Pregnancy Complications after Cesarean Section

Pregnancy complications after cesarean section - The cesarean section may be known as relatively safe. But it can do pose a better probability of some complications than does a vaginal delivery. In case you have a cesarean section, expect a prolonged time to recover than you'd have from a vaginal delivery.

The most typical pregnancy complications after cesarean section for mom are:

  • Infection.
  • Heavy blood loss.
  • A blood clot in legs or lungs.
  • Nausea, vomiting, and severe headache after the delivery (related to anesthesia and the abdominal procedure).
  • Bowel problems, including constipation or as soon as the intestines stop moving waste normally (ileus).
  • Injury completely to another organ (such as being the bladder). This can occur during surgery.
  • Maternal death (very rare). About 2 in 100,000 cesareans lead to maternal death.

Cesarean risks for that infant include:

  • Injury over the delivery.
  • Dependence on additional care inside Neonatal Intensive Care Unit (NICU).
  • Immature lungs and breathing problems, when the timeline have been miscalculated or perhaps the infant is delivered before 39 weeks of gestation.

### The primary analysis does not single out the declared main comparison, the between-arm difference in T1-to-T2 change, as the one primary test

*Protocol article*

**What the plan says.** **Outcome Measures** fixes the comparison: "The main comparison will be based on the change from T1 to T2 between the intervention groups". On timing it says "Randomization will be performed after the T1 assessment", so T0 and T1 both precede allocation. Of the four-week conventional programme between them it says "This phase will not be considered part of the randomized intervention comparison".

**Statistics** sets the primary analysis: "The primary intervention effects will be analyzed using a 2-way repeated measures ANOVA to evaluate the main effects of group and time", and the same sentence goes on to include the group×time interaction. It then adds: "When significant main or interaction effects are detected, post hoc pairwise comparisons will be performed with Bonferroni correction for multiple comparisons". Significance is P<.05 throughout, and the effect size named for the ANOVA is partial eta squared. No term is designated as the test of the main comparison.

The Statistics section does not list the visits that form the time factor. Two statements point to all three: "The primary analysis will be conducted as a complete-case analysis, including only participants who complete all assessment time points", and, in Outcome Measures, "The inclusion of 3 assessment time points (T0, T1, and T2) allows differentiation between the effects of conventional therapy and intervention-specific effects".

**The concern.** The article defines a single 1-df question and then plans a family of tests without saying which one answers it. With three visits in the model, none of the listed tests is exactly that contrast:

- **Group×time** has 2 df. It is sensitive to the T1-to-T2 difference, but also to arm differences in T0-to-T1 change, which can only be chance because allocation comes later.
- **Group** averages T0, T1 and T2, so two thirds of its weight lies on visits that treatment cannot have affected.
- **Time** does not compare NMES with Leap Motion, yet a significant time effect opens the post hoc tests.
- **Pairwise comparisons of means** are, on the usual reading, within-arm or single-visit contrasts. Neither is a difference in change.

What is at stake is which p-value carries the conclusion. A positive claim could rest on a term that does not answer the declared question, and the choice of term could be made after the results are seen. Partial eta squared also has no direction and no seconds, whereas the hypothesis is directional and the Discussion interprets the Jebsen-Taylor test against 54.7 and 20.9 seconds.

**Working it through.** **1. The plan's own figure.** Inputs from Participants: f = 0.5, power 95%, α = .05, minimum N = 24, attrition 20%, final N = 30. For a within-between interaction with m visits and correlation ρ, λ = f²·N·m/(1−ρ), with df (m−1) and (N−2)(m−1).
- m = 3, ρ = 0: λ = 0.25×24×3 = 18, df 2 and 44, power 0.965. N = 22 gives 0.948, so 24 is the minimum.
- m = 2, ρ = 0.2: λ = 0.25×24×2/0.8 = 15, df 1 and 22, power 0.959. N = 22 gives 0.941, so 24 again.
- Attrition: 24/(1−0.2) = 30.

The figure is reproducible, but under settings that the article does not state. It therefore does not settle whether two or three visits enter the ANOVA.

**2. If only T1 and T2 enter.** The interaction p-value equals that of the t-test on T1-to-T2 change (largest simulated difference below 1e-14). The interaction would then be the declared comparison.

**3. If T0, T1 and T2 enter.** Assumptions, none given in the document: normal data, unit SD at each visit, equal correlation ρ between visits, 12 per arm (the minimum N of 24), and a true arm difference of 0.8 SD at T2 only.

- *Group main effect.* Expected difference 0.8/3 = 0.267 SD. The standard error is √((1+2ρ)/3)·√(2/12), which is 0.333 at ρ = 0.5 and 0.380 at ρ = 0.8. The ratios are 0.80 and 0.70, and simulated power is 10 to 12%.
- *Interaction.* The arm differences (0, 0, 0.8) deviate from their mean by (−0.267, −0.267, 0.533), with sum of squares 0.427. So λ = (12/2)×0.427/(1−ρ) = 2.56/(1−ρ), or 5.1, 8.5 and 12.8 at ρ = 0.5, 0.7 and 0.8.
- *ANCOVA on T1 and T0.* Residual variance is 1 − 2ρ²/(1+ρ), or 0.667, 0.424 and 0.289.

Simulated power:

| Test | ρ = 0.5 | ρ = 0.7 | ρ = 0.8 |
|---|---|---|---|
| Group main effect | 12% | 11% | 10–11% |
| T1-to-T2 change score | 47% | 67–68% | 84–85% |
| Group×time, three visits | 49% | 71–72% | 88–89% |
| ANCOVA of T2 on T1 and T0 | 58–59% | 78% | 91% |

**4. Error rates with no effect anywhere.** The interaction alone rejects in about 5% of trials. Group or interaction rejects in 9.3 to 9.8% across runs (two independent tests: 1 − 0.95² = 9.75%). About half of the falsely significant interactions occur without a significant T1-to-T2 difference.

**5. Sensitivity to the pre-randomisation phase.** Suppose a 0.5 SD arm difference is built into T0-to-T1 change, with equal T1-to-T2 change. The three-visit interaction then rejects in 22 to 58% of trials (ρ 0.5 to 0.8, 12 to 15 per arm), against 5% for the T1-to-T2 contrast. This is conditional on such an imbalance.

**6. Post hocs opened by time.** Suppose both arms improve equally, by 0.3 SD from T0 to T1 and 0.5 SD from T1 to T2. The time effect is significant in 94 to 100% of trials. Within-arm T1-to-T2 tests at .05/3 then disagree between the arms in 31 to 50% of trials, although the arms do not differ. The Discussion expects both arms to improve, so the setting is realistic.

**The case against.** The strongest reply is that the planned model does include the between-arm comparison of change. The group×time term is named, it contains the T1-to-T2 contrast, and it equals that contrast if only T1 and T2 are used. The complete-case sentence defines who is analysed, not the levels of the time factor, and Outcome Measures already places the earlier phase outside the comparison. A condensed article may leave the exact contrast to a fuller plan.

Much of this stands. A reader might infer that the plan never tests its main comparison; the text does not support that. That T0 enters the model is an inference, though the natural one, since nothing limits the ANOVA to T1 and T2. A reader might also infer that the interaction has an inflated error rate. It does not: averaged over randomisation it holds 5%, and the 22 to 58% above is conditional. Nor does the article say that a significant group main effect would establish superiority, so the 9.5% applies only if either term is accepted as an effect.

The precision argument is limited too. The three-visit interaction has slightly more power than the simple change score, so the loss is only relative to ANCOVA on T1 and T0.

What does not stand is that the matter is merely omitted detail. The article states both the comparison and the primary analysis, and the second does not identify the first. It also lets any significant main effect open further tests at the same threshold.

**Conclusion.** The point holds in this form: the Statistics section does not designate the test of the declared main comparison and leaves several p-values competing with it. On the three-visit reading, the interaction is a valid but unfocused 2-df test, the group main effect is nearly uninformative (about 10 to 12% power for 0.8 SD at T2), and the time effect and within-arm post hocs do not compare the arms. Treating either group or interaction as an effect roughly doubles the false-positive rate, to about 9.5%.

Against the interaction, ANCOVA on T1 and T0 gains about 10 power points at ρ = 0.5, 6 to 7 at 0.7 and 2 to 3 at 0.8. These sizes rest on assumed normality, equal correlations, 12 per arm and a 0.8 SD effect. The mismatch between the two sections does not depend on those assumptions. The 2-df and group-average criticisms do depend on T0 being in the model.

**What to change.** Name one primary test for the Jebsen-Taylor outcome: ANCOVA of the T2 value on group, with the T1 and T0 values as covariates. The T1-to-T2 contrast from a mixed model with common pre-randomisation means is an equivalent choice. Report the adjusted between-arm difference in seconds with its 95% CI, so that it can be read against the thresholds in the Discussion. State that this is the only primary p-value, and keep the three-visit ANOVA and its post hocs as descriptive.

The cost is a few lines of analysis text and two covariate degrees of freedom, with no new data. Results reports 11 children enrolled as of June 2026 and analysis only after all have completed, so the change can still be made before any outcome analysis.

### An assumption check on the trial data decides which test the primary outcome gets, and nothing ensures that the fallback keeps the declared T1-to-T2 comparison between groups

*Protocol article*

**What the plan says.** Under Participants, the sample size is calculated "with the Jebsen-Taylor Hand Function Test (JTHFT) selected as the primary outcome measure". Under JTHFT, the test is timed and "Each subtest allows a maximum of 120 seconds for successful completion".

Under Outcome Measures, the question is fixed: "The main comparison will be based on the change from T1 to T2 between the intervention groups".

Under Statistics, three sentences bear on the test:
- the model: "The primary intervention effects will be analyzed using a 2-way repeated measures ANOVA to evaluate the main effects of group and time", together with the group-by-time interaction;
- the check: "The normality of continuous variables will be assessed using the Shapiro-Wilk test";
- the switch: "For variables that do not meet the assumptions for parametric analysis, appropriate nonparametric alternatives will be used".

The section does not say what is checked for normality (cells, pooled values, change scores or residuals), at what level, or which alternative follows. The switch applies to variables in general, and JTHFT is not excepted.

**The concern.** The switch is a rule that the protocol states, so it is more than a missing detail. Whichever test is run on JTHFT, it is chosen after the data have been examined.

Many moms live through both cesarean and vaginal births without complications, it's going to take more time and special choose to heal from cesarean section, the major surgery. Moms who have a very cesarean section without complications spend about 3 days inside the hospital, in comparison to about 2 days for moms that deliver vaginally. Full recovery from a cesarean delivery takes 4 to 6 weeks. Full recovery from a vaginal delivery takes about 1 to 2 weeks.

Long-term perils of cesarean section

Mom who have a very uterine cesarean scar have slightly higher long-term risks. These risks, which increase with every additional cesarean delivery, include:

  • Breaking open of your incision scar on a later pregnancy or labor (uterine rupture). For more information, begin to see the topic Vaginal Birth After Cesarean (VBAC).
  • Placenta previa, the growth of the placenta low inside uterus, blocking the cervix.
  • Placenta accreta, placenta increta, placenta percreta (least to the majority severe). These problems occur as soon as the placenta grows deeper on the uterine wall than normal, resulting in severe bleeding after childbirth, and frequently may necessitate a hysterectomy.

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